There are many types of drive shafts, which can be classified according to their unique key components, the universal joints. If the universal joint has obvious elasticity in the direction of twisting, it can be divided into a rigid universal joint drive shaft and a flexible universal joint drive shaft. The former relies on the hinged connection of the parts to transmit power, while the latter relies on elastic parts to transmit power and has a buffer damping effect.
The rigid universal joint can be further divided into a non-uniform universal joint, a quasi-constant speed joint and a constant velocity joint. The constant speed and the non-equal speed refer to whether the rotational angular rates of the driven shaft are equal when the driven shaft rotates. Of course, the average rotational speeds of the driving shaft and the driven shaft are equal.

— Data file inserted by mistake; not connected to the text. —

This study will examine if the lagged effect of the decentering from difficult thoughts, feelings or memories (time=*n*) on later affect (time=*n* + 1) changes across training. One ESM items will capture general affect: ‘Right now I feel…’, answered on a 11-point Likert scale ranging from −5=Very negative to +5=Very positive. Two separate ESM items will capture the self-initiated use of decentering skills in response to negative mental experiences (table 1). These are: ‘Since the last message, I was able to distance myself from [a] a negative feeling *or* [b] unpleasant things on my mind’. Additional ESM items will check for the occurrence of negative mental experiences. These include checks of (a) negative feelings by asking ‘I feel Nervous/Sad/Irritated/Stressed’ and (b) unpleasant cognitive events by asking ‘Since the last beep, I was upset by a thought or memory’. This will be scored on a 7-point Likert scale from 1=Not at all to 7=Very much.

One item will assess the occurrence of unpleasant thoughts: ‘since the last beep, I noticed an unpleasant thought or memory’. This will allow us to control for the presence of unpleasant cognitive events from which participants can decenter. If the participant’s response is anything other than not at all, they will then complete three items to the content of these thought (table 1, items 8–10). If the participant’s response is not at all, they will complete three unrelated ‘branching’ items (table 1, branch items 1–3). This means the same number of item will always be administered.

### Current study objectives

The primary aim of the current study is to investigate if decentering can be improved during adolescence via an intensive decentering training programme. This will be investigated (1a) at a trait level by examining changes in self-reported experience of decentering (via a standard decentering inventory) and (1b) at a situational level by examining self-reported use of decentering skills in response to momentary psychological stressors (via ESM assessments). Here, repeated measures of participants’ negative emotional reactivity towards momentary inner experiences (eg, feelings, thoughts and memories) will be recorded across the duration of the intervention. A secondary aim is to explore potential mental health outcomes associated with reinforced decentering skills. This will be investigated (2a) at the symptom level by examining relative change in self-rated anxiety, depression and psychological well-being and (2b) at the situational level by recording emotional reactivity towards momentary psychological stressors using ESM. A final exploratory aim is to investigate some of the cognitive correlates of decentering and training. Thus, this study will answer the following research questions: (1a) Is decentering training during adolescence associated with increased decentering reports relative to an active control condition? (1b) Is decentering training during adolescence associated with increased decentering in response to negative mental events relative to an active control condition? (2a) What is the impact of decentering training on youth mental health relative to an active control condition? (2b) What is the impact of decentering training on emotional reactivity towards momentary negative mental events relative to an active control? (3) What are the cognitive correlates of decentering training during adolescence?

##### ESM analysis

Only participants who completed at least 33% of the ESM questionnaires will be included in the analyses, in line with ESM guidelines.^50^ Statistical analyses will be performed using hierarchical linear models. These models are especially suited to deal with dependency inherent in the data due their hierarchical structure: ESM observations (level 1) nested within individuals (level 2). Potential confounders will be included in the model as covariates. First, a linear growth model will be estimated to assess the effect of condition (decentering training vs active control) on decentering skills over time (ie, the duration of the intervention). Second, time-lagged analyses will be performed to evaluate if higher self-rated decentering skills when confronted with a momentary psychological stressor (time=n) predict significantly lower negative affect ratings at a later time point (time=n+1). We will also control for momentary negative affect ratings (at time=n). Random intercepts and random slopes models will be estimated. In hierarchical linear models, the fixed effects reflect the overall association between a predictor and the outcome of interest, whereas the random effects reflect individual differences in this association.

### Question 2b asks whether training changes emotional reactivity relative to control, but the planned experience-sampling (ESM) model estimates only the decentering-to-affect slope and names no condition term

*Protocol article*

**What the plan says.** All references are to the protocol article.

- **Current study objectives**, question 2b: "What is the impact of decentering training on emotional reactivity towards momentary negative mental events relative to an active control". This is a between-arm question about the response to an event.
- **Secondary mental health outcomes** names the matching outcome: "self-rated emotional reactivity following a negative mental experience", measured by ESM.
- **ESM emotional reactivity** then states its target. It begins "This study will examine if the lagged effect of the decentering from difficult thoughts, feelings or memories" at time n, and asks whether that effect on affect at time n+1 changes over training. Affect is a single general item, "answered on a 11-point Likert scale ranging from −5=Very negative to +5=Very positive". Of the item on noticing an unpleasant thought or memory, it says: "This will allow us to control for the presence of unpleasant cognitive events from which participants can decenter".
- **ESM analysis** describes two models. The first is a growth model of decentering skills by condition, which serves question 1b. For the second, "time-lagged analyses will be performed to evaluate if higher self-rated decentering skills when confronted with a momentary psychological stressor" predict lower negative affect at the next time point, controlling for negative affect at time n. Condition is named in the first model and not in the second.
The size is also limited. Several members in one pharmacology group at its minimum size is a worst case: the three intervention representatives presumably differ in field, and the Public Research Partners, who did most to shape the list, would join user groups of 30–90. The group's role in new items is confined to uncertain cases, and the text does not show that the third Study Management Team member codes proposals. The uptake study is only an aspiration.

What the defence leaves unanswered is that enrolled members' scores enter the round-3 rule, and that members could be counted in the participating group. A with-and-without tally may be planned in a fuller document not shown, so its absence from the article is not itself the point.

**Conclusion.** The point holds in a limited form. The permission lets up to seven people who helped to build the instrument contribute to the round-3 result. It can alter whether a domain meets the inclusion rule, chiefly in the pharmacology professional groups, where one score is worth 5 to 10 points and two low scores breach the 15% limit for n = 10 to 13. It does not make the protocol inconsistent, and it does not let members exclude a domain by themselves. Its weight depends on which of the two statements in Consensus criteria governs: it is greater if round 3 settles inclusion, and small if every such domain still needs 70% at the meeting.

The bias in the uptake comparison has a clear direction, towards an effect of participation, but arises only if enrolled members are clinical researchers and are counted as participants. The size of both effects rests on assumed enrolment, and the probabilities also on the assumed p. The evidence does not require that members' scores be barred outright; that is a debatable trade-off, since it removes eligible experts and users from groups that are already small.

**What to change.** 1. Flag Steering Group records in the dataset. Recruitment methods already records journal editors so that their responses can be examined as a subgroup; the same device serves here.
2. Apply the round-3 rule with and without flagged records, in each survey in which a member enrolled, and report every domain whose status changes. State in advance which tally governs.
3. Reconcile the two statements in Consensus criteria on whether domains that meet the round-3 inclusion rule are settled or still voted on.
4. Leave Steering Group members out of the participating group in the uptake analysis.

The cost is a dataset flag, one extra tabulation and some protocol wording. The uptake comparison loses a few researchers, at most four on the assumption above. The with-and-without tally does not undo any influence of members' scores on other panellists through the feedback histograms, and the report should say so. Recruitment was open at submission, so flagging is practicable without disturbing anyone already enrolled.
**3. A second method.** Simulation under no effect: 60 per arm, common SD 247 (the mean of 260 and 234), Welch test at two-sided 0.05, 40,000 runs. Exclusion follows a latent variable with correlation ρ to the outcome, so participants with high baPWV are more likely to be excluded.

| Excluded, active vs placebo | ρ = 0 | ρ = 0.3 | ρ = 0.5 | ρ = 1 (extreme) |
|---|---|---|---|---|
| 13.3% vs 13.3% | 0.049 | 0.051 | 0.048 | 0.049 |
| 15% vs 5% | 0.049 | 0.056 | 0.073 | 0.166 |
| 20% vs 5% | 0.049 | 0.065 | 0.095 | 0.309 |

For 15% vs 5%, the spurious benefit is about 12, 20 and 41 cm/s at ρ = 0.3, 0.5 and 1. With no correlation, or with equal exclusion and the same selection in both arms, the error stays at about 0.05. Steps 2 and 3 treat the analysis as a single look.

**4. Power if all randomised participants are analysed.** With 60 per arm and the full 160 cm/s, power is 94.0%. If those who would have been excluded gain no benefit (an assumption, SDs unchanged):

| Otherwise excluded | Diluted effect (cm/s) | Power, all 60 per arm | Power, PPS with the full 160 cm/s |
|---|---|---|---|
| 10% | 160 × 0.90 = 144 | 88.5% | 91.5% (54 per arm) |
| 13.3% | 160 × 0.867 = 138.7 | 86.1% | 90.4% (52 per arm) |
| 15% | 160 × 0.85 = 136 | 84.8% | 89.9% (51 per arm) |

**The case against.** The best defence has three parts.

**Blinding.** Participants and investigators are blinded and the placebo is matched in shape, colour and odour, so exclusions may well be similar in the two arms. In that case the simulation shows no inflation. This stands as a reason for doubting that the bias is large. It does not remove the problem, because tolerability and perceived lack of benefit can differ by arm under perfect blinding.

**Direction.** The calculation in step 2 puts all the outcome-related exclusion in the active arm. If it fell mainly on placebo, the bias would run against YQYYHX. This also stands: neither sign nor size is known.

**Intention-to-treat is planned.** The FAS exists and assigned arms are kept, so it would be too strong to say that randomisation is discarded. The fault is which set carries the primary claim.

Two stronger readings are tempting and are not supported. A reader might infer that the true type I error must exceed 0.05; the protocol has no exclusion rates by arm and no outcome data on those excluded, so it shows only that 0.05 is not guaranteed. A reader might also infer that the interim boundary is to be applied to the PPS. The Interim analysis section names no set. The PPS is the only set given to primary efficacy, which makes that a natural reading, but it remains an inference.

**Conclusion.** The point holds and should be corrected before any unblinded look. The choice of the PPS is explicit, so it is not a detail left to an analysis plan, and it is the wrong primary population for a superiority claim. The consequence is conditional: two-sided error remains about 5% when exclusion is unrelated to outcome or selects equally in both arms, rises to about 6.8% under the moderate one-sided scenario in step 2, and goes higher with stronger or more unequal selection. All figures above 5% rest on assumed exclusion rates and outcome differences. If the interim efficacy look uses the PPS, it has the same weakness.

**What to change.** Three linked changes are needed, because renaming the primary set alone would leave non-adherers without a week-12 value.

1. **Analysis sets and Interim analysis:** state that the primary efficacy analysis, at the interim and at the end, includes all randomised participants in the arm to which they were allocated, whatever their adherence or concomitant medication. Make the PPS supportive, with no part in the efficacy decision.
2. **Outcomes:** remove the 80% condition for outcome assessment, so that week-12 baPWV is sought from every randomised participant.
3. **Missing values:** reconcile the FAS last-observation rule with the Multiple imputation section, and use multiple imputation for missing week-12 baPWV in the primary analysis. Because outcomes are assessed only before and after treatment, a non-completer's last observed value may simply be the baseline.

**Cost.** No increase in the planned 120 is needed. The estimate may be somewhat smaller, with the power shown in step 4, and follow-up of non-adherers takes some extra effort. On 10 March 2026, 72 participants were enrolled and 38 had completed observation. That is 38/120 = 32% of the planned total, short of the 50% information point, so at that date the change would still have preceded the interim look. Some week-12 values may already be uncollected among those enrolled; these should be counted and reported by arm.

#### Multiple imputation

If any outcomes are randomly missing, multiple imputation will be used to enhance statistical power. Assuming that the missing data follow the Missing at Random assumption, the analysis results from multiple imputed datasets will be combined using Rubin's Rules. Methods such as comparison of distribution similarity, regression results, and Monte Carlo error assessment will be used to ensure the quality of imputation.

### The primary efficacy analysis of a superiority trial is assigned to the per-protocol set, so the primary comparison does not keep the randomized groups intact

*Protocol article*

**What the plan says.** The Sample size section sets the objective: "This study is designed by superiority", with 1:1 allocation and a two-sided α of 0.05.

The angular velocity of the main and driven axes is still equal when the angle between the two axes changes, and is called a constant velocity joint or an equal angular joint. They are mainly used in wheel transmissions for steering axles, disconnected drive axles, etc., and are mainly used for power transmission in cars. When the car is driven by the rear wheel, the cross-shaft universal joint drive shaft is often used. For some high-end cars, the same speed ball head is also used. When the car is driven by the front wheel, the constant velocity joint is often used. www.morayshaft.com